Can you really survive in the Thai jungle with just bamboo? Scott Yorko goes all in with a Thai ex-soldier affectionately known as ‘Mr. Bamboo’ to find out.
When I first meet Mr. Chartchay Chaikaew, he’s wearing a flowery, teddy bear-printed apron over a snap-button shirt and linen pants in his office/restaurant that’s devoid of any customers. The 52-year-old former professional karaoke singer and Thai boxer stands at five feet three inches, and his short, muscular arms are drying aluminum silverware like he’s squeezing the life out of each spoon.
Although he is a multi-hyphenate professional, he currently offers guided treks through the Thai jungle at Trek Pai—marketing his treks as opportunities to “survive in the jungle using only natural materials such as bamboo and banana leaves,” and “cook traditional food and use ingredients found in nature.” Another selling point? No elephants.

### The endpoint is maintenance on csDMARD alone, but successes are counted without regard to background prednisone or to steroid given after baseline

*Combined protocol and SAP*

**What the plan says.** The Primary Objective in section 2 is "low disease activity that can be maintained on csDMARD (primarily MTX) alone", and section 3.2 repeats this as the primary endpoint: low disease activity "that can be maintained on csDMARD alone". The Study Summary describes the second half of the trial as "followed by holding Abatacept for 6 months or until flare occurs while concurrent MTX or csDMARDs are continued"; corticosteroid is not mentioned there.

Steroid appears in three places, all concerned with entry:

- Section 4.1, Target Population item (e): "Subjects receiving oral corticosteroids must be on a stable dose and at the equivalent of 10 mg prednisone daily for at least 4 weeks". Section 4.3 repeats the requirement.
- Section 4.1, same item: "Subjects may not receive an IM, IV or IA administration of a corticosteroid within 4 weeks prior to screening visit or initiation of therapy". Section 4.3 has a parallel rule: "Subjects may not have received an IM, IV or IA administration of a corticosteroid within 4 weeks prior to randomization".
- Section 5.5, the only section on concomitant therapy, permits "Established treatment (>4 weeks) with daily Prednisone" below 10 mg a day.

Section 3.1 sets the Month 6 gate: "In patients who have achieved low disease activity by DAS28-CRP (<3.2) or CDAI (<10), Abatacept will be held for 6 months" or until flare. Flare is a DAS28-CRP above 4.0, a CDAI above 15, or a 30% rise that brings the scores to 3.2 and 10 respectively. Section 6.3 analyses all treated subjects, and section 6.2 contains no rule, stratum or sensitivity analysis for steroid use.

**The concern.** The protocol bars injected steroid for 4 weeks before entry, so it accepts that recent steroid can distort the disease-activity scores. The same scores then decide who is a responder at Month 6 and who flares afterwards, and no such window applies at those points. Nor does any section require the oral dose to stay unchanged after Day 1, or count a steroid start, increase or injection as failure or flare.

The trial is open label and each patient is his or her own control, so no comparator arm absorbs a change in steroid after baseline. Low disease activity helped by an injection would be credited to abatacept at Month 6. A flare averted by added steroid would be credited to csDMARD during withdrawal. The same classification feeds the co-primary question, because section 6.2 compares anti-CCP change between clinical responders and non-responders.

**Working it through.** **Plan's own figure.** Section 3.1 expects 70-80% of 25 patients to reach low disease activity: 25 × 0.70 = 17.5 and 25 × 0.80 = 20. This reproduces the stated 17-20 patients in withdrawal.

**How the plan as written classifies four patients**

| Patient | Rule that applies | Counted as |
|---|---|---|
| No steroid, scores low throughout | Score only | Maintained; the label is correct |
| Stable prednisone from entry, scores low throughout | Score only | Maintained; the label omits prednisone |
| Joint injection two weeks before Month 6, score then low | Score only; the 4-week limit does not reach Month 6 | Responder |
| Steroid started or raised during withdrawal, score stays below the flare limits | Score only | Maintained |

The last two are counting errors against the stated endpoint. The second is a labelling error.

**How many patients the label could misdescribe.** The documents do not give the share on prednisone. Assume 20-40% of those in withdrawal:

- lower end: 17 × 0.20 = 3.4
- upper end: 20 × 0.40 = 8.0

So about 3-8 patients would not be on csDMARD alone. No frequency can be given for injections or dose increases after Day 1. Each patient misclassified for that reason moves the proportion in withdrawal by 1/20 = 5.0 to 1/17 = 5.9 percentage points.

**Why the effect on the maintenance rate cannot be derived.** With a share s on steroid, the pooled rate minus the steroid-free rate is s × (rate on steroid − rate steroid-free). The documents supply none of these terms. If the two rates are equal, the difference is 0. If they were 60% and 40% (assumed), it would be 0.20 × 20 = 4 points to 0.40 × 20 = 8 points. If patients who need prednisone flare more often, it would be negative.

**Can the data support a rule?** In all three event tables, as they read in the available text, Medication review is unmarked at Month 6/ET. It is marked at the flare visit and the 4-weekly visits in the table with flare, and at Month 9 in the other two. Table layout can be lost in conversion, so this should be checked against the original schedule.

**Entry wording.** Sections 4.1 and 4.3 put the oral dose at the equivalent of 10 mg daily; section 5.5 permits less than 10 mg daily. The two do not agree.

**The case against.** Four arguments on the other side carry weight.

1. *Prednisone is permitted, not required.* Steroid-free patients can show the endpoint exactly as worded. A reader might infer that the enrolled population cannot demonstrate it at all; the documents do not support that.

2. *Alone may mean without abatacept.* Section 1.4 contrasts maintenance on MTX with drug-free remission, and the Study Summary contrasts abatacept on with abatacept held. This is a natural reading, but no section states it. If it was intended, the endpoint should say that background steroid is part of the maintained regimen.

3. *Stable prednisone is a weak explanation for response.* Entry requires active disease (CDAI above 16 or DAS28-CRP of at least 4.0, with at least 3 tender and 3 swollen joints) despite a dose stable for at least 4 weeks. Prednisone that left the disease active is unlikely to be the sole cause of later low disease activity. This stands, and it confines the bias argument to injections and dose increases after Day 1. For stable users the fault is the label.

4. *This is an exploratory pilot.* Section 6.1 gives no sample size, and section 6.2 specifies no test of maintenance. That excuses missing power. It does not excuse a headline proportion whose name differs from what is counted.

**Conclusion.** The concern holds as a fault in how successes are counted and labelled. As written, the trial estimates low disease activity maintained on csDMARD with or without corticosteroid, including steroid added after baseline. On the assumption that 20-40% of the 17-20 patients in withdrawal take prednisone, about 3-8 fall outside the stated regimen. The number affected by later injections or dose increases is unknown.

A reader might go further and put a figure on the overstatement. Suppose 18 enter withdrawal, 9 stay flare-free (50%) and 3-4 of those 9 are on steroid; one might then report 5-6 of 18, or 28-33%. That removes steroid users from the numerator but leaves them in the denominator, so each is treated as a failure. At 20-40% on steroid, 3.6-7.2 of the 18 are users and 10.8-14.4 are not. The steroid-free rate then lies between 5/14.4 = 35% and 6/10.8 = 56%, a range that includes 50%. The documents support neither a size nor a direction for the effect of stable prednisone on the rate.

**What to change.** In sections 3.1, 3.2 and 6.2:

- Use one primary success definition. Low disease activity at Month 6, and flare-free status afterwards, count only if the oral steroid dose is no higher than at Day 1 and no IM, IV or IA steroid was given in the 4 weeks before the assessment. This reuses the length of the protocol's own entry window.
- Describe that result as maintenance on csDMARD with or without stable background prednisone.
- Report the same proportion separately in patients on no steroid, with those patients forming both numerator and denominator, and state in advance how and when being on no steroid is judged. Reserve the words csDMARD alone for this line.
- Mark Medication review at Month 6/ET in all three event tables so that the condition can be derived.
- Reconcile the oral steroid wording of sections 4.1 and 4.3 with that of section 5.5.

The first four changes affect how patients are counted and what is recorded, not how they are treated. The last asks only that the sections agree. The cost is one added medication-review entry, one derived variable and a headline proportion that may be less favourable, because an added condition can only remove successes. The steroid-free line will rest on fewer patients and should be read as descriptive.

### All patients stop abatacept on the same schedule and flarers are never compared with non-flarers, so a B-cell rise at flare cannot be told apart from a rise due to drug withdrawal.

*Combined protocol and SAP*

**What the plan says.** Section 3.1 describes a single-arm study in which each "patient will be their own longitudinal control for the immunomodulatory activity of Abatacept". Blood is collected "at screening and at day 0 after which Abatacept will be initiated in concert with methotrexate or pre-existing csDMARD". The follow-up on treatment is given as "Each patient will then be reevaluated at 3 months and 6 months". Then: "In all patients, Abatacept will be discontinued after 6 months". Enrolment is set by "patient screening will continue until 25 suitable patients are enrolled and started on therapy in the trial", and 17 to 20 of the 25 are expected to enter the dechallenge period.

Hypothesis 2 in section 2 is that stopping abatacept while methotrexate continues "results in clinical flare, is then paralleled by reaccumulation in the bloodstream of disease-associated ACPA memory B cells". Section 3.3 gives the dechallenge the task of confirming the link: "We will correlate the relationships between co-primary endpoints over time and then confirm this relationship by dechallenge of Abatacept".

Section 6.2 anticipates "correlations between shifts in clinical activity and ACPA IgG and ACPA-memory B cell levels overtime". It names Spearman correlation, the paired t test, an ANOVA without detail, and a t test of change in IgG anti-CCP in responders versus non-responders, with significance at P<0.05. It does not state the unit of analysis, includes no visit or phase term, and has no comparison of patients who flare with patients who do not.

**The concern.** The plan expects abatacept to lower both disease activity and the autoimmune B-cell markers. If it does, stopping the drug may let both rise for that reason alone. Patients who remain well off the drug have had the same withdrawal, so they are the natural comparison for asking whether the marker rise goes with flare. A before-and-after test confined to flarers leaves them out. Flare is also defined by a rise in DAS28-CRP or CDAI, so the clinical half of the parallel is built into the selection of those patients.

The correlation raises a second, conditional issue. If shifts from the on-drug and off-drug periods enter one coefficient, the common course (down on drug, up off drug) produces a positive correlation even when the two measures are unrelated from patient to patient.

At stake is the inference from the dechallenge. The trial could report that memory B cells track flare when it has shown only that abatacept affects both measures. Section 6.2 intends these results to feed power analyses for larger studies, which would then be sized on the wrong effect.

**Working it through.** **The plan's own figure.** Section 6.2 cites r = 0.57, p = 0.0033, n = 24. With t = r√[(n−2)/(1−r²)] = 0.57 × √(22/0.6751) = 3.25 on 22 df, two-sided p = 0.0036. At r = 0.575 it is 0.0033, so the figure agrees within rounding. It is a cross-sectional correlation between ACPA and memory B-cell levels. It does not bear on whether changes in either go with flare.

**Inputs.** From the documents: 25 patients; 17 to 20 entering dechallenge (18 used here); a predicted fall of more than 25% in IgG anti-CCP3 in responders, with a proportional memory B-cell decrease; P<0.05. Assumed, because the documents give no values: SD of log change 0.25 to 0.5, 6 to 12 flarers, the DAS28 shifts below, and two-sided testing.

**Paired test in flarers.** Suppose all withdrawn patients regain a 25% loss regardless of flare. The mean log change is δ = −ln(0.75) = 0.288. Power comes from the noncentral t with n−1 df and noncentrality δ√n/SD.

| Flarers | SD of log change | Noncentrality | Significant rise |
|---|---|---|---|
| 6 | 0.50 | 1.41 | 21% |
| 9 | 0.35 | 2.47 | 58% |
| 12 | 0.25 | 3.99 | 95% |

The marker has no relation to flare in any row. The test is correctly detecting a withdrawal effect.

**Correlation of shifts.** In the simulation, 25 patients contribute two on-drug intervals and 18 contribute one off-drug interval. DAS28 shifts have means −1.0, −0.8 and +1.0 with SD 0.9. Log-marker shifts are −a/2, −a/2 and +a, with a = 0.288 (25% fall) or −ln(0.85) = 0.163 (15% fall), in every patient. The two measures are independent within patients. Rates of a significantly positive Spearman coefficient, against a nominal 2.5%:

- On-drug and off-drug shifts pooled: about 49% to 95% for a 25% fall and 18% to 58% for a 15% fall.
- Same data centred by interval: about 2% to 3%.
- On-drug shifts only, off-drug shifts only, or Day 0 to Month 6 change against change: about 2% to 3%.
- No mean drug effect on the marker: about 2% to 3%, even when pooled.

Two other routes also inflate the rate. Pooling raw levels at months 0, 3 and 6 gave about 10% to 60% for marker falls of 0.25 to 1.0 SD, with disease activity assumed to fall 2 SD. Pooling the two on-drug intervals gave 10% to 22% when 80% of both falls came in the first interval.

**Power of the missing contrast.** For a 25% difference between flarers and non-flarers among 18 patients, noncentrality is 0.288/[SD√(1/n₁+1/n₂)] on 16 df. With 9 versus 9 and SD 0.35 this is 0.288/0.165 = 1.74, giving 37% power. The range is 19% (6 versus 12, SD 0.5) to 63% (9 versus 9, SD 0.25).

“Bring only long pants and a shirt, headlamp, bug spray, and hammock,” he tells me, running through the very short, four-item packing list for the guided trip I’m about to embark upon. “We’ll make our own plan when we go. Other guides plan first.” He continues. “I can survive anywhere. It’s amazing. The jungle has everything. Medicine, toys, nail polish…”
Mr. Chart, as many call him, also goes by Mr. Bamboo. I will soon come to learn just how fitting of a nickname this is.
I’d heard about Mr. Chart from an Australian surfer who had followed the former Thai soldier into the jungle for several days with little more than a small machete, surviving off the land for food and shelter using bamboo for almost everything. Curious as to how he learned his myriad skills, I ask Mr. Chart a few times about his life path. But his answers are short and vague. So I let the conversation continually veer back to the many uses of bamboo. It’s unclear how or when he became a tour guide, but it’s very clear that he lives in a constant fascination with how much this single plant can provide.
I’m excited to learn. It’s rare that I’m without a new jacket or gadget that might increase my comfort by a marginal fraction. Perhaps a trek without any of these accouterments would shed new light on what’s truly necessary for a fulfilling outdoor experience, and how some scarcities can even enhance it.